1. From the terminal, create an S3 bucket and give it a unique name:
aws s3api create-bucket \
    --bucket <BUCKET_UNIQUE_NAME> \
    --region <YOUR_REGION> \
    --create-bucket-configuration LocationConstraint=<YOUR_REGION>
  1. Configure the bucket to use the customer managed CMK created in the previous step. This makes sure the objects stored in this bucket are encrypted using that key, replacing <KEY_ARN> with the ARN property from the previous step:
aws s3api put-bucket-encryption \
    --bucket <BUCKET_UNIQUE_NAME> \
    --server-side-encryption-configuration \
        '{
            "Rules": [
                {
                    "ApplyServerSideEncryptionByDefault": {
                        "SSEAlgorithm": "aws:kms",
                        "KMSMasterKeyID": "<KEY_ARN>"
                    }
                }
            ]
        }'
  1. The artifacts stored in the bucket need to be accessed from the Unicorn and Gnome Configure the bucket policies to allow cross-account access:
aws s3api put-bucket-policy \
    --bucket <BUCKET_UNIQUE_NAME> \
    --policy \
        '{
            "Version": "2012-10-17",
            "Statement": [
                {
                    "Action": [
                        "s3:GetBucket*",
                        "s3:List*"
                    ],
                    "Effect": "Allow",
                    "Principal": {
                        "AWS": [
                            "arn:aws:iam::<UNICORN_ACCOUNT_ID>:root",
                            "arn:aws:iam::<GNOME_ACCOUNT_ID>:root"
                        ]
                    },
                    "Resource": [
                        "arn:aws:s3:::<BUCKET_UNIQUE_NAME>"
                    ]
                },
                {
                    "Action": [
                        "s3:GetObject*"
                    ],
                    "Effect": "Allow",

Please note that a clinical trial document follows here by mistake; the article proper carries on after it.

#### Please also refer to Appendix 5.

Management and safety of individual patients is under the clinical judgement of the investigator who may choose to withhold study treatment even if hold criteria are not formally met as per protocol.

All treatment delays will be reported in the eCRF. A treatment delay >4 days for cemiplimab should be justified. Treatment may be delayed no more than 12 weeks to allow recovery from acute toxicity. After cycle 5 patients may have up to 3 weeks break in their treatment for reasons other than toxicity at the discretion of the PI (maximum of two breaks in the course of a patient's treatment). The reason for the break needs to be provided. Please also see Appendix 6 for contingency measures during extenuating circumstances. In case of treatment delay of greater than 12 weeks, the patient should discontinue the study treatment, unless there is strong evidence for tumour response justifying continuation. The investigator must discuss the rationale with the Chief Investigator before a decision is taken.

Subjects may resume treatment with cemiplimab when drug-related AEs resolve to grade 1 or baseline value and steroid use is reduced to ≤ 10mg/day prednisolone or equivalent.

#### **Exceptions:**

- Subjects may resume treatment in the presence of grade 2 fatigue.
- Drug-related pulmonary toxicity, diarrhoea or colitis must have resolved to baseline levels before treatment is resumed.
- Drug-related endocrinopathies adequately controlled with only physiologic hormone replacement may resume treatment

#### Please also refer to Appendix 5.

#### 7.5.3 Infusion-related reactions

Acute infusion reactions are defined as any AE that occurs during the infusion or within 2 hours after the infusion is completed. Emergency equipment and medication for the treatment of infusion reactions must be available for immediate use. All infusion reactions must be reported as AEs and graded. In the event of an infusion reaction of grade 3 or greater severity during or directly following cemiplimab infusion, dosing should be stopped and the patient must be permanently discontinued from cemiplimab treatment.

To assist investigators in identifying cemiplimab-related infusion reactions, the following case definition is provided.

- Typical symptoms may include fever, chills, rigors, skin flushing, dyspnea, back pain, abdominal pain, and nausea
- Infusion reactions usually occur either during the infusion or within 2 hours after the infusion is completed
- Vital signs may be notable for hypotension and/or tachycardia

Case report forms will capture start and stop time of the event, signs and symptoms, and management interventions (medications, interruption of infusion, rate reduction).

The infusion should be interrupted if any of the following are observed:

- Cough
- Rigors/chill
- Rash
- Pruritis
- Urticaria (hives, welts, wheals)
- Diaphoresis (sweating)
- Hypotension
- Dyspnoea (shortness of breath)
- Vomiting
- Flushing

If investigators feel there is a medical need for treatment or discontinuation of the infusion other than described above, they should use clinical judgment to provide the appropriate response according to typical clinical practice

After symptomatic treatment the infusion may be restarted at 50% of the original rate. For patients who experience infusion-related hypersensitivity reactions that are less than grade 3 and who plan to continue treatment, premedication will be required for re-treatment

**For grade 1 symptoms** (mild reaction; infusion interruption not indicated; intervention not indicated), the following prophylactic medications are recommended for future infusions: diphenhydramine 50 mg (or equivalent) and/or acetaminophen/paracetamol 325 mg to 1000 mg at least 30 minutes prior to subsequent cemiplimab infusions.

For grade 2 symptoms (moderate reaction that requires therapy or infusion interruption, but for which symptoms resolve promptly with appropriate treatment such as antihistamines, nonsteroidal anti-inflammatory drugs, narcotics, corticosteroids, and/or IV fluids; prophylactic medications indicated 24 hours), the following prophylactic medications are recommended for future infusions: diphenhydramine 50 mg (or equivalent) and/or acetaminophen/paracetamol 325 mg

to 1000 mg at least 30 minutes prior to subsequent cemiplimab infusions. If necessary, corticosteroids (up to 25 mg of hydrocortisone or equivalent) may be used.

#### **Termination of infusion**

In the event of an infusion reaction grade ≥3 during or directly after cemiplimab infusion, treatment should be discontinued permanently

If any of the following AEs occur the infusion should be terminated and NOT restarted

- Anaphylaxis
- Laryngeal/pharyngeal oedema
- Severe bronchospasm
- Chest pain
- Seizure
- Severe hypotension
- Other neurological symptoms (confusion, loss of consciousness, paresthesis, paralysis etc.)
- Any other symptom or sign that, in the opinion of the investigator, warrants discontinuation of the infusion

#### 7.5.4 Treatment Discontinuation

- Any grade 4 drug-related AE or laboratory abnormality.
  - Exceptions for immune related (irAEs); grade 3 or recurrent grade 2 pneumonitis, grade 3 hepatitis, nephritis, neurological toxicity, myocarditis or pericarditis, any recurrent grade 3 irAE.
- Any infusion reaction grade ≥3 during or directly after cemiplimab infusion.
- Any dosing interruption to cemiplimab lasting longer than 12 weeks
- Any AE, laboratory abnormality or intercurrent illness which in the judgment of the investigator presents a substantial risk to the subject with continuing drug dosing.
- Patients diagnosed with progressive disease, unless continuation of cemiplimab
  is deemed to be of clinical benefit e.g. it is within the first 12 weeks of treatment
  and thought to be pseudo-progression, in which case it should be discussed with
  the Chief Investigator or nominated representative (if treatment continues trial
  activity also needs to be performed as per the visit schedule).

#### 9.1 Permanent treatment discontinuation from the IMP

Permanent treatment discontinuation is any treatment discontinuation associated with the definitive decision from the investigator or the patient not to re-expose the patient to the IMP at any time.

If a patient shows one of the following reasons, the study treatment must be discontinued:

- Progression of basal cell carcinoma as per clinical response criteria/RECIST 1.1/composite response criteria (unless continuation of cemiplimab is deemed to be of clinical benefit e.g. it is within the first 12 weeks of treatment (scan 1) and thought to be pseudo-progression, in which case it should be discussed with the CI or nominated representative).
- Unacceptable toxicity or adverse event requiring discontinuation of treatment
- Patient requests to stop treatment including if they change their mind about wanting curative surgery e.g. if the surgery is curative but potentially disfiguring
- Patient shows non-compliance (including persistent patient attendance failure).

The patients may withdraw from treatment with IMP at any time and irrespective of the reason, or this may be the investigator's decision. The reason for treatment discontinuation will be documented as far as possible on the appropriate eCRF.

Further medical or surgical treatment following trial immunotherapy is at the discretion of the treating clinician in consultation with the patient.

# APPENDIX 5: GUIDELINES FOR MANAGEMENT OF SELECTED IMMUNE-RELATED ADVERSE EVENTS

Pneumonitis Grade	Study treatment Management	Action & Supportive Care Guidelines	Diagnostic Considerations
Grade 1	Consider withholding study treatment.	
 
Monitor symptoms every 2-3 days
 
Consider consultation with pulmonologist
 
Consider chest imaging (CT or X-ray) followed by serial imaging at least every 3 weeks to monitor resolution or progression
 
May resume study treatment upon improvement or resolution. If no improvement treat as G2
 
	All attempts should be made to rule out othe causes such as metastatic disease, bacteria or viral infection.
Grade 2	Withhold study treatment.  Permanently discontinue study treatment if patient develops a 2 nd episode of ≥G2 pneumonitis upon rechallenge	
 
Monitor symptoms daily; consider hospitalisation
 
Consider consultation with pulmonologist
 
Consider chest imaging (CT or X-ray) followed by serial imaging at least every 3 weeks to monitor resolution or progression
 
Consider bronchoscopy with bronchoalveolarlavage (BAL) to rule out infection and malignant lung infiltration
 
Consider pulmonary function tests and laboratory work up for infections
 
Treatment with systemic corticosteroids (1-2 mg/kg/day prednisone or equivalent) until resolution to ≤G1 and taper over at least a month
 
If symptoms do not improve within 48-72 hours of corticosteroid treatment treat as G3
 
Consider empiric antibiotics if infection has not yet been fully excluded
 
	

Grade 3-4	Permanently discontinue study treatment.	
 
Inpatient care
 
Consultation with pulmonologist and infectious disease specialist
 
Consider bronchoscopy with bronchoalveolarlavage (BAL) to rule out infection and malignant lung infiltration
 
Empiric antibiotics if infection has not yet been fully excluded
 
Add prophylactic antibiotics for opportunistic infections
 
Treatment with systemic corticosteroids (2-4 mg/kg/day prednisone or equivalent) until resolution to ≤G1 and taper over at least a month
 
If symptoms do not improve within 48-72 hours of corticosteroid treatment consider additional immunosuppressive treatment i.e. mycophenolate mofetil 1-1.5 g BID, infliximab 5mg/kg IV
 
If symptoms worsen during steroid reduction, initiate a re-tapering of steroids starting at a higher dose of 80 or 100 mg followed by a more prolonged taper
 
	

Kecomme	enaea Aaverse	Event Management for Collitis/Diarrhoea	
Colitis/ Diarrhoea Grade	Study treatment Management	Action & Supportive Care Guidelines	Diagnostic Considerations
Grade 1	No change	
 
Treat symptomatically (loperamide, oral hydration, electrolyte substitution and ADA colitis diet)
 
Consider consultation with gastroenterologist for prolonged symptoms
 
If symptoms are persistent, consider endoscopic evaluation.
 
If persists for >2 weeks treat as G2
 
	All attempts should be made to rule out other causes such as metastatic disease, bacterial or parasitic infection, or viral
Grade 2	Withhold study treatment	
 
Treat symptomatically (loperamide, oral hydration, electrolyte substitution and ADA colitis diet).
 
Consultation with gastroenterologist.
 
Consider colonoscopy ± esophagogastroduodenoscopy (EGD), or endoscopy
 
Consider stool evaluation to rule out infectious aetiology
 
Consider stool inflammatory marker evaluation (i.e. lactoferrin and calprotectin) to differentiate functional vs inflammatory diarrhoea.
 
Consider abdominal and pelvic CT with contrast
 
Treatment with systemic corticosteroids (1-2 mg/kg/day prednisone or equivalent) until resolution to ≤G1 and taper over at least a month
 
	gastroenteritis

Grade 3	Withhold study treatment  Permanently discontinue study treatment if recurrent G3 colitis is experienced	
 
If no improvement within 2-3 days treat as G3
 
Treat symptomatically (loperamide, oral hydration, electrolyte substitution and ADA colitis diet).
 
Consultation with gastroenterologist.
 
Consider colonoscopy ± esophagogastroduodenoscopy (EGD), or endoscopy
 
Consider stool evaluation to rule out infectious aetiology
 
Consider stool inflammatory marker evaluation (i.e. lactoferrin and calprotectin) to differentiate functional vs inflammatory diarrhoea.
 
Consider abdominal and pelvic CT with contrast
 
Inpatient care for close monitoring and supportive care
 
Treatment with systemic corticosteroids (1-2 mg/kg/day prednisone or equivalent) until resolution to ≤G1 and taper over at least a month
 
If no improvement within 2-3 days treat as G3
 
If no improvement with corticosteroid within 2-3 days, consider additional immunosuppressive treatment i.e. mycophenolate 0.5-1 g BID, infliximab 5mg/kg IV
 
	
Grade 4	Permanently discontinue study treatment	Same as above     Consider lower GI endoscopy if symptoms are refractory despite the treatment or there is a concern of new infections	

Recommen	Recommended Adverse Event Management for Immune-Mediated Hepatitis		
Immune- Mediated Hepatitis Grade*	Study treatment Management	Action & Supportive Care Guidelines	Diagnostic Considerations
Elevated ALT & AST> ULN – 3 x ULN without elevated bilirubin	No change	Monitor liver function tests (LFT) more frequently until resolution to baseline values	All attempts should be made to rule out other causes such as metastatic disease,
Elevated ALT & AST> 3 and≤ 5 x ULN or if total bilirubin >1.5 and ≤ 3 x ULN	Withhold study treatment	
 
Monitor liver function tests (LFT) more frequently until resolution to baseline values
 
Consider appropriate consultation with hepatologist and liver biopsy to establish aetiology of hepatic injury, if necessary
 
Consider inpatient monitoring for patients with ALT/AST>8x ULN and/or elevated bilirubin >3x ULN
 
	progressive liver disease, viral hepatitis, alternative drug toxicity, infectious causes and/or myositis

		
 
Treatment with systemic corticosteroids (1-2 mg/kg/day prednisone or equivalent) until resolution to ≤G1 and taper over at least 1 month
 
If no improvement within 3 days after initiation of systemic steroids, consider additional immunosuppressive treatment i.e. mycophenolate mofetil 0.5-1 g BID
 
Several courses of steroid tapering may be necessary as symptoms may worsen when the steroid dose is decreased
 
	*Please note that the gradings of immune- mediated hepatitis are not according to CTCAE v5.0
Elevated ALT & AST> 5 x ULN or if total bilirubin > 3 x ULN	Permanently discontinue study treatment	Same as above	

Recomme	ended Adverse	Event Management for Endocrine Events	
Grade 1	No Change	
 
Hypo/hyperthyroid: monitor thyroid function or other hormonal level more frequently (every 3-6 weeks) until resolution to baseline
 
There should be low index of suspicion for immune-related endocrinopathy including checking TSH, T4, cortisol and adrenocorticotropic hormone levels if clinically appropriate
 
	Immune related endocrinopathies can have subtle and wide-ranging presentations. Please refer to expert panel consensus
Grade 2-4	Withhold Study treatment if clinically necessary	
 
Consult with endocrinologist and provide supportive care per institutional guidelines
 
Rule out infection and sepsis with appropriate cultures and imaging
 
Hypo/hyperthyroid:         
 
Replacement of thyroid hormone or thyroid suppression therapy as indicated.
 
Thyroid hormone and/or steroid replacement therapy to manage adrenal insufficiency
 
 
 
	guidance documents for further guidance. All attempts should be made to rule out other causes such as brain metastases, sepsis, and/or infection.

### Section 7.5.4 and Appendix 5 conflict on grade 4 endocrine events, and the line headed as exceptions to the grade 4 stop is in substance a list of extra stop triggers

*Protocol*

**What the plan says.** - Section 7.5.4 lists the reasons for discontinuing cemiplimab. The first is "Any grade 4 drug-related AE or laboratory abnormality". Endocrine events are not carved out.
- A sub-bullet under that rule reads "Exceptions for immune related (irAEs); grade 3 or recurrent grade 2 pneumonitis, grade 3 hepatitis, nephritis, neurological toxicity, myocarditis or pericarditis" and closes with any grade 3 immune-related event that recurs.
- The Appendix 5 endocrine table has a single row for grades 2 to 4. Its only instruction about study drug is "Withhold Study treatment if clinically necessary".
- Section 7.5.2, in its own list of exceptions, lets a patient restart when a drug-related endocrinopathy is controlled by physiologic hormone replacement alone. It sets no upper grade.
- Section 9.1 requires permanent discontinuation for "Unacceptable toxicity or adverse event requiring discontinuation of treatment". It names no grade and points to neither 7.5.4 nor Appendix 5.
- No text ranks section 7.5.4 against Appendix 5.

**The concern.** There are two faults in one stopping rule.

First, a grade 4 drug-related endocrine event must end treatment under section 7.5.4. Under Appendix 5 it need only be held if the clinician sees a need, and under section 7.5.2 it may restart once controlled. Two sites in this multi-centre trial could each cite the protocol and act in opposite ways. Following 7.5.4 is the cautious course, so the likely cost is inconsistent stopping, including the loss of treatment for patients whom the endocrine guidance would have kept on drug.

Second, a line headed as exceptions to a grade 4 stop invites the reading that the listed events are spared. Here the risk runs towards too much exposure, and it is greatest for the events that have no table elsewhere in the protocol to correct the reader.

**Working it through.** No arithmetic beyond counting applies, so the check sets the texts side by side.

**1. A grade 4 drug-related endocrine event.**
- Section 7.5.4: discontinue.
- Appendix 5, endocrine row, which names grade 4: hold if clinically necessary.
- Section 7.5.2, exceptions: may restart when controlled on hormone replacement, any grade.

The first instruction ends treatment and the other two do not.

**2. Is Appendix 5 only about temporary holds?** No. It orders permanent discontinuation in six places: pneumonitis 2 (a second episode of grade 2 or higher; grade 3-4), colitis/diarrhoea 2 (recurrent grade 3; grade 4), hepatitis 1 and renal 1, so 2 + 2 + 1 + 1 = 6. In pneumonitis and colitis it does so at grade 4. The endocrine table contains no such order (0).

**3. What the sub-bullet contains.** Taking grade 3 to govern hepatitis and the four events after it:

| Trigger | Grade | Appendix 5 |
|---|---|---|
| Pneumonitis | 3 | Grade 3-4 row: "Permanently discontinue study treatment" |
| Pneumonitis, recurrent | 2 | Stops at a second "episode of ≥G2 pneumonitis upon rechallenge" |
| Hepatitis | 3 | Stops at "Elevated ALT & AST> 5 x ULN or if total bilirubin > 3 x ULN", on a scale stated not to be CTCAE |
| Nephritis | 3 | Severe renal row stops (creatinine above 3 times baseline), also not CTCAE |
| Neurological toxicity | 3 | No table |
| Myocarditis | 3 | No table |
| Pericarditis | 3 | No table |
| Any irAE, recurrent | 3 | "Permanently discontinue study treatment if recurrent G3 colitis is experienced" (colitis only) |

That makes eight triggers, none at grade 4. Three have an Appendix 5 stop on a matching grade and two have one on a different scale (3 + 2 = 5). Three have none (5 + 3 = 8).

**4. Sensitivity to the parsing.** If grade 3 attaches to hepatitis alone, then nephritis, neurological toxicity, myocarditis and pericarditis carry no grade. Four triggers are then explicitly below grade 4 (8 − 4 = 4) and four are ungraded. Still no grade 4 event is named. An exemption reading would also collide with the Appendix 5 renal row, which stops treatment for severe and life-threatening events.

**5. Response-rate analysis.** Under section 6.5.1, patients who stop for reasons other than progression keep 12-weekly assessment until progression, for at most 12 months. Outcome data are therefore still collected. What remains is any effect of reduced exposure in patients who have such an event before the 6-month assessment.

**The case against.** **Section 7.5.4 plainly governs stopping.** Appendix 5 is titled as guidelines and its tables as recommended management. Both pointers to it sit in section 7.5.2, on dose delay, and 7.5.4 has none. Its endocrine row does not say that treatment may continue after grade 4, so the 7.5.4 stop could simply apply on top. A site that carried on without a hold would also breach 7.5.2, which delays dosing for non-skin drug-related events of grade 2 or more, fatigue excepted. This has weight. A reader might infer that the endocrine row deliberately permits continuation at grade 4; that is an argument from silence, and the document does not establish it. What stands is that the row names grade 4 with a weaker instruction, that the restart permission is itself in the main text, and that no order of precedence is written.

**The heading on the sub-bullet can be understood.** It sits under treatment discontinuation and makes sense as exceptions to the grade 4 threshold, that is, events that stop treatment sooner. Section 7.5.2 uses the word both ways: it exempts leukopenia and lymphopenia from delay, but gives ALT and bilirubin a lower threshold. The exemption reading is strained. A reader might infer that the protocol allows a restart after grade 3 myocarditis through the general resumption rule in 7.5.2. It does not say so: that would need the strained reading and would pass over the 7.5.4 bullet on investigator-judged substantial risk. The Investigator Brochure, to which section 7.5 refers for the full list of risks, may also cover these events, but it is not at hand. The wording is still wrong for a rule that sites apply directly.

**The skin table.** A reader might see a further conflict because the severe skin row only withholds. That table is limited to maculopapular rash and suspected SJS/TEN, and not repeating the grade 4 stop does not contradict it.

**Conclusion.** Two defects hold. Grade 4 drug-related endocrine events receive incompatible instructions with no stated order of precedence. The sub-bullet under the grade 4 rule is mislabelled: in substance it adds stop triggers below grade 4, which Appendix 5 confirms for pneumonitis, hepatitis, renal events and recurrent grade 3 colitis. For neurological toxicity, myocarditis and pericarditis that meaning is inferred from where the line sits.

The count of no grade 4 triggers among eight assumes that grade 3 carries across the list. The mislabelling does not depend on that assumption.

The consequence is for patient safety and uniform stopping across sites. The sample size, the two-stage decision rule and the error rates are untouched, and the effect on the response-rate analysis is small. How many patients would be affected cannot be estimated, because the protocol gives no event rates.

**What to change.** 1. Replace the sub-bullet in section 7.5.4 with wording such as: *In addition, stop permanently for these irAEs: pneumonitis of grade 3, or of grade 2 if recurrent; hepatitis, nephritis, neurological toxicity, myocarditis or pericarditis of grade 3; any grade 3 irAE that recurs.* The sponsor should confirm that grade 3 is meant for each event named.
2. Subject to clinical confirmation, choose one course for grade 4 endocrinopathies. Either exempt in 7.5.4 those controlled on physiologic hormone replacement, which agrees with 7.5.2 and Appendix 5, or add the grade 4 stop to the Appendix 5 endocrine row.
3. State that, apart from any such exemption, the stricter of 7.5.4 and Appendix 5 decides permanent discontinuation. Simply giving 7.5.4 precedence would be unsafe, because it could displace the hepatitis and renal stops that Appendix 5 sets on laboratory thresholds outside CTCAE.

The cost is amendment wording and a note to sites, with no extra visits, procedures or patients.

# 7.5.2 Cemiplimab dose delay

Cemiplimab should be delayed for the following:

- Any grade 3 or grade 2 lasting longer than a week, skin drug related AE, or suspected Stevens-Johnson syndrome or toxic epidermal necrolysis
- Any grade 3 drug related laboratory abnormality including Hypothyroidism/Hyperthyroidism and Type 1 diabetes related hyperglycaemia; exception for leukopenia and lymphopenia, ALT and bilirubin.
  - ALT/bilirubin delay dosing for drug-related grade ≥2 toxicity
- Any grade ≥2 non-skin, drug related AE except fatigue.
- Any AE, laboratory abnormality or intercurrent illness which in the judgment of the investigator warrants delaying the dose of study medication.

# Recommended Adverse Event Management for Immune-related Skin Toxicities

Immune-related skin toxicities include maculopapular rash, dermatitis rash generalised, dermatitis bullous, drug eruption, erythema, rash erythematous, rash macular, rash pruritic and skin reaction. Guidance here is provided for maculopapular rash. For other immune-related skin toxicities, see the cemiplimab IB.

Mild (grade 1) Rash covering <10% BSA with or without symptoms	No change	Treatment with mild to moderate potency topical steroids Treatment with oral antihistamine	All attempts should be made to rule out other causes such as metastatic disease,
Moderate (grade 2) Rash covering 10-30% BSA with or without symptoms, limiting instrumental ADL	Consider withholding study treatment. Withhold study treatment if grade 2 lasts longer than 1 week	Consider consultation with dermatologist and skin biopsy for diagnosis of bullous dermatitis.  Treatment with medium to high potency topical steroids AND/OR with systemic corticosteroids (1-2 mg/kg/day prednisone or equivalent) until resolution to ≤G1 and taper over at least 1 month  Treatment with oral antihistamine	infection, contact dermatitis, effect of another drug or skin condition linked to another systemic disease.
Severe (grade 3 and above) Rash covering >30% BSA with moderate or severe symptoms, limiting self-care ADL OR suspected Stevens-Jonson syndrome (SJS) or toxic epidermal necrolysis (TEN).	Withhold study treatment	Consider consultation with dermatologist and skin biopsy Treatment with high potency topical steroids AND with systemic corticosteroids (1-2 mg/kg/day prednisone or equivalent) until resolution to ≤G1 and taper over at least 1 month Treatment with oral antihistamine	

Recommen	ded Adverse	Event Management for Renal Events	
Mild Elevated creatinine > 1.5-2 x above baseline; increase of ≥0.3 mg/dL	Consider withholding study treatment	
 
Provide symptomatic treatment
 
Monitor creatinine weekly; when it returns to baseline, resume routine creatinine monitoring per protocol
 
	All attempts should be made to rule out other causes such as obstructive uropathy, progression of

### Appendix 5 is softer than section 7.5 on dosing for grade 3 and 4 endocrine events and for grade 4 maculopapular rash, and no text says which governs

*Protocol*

"Principal": {
                        "AWS": [
                            "arn:aws:iam::<UNICORN_ACCOUNT_ID>:root",
                            "arn:aws:iam::<GNOME_ACCOUNT_ID>:root"
                        ]
                    },
                    "Resource": [
                        "arn:aws:s3:::<BUCKET_UNIQUE_NAME>/CrossAccountPipeline/*"
                    ]
                }
            ]
        }' 

This S3 bucket has been created manually for educational purposes only, but it’s considered a best practice to have it as part of the IaC bundle.

Creating a cross-account IAM role in each tenant account

Following the security best practice of granting least privilege, each action declared on CodePipeline should have its own IAM role.  For this use case, the pipeline needs to perform changes in the Unicorn and Gnome accounts from the Tooling account, so you need to create a cross-account IAM role in each tenant account.

Repeat the following steps for each tenant account to allow CodePipeline to assume role in those accounts:

  1. Configure a named CLI profile for the tenant account to allow running commands using the correct access keys.
  2. Create an IAM role that can be assumed from another AWS account, replacing <TENANT_PROFILE_NAME> with the profile name you defined in the previous step:
aws iam create-role \
    --role-name CodePipelineCrossAccountRole \
    --profile <TENANT_PROFILE_NAME> \
    --assume-role-policy-document \
        '{
            "Version": "2012-10-17",
            "Statement": [
                {
                    "Effect": "Allow",
                    "Principal": {
                        "AWS": "arn:aws:iam::<TOOLING_ACCOUNT_ID>:root"
                    },
                    "Action": "sts:AssumeRole"
                }
            ]
        }'
  1. Create an IAM policy that grants access to the artifact store S3 bucket and to the artifact encryption key:
aws iam create-policy \
    --policy-name CodePipelineCrossAccountArtifactReadPolicy \
    --profile <TENANT_PROFILE_NAME> \
    --policy-document \
        '{
            "Version": "2012-10-17",
            "Statement": [
                {
                    "Action": [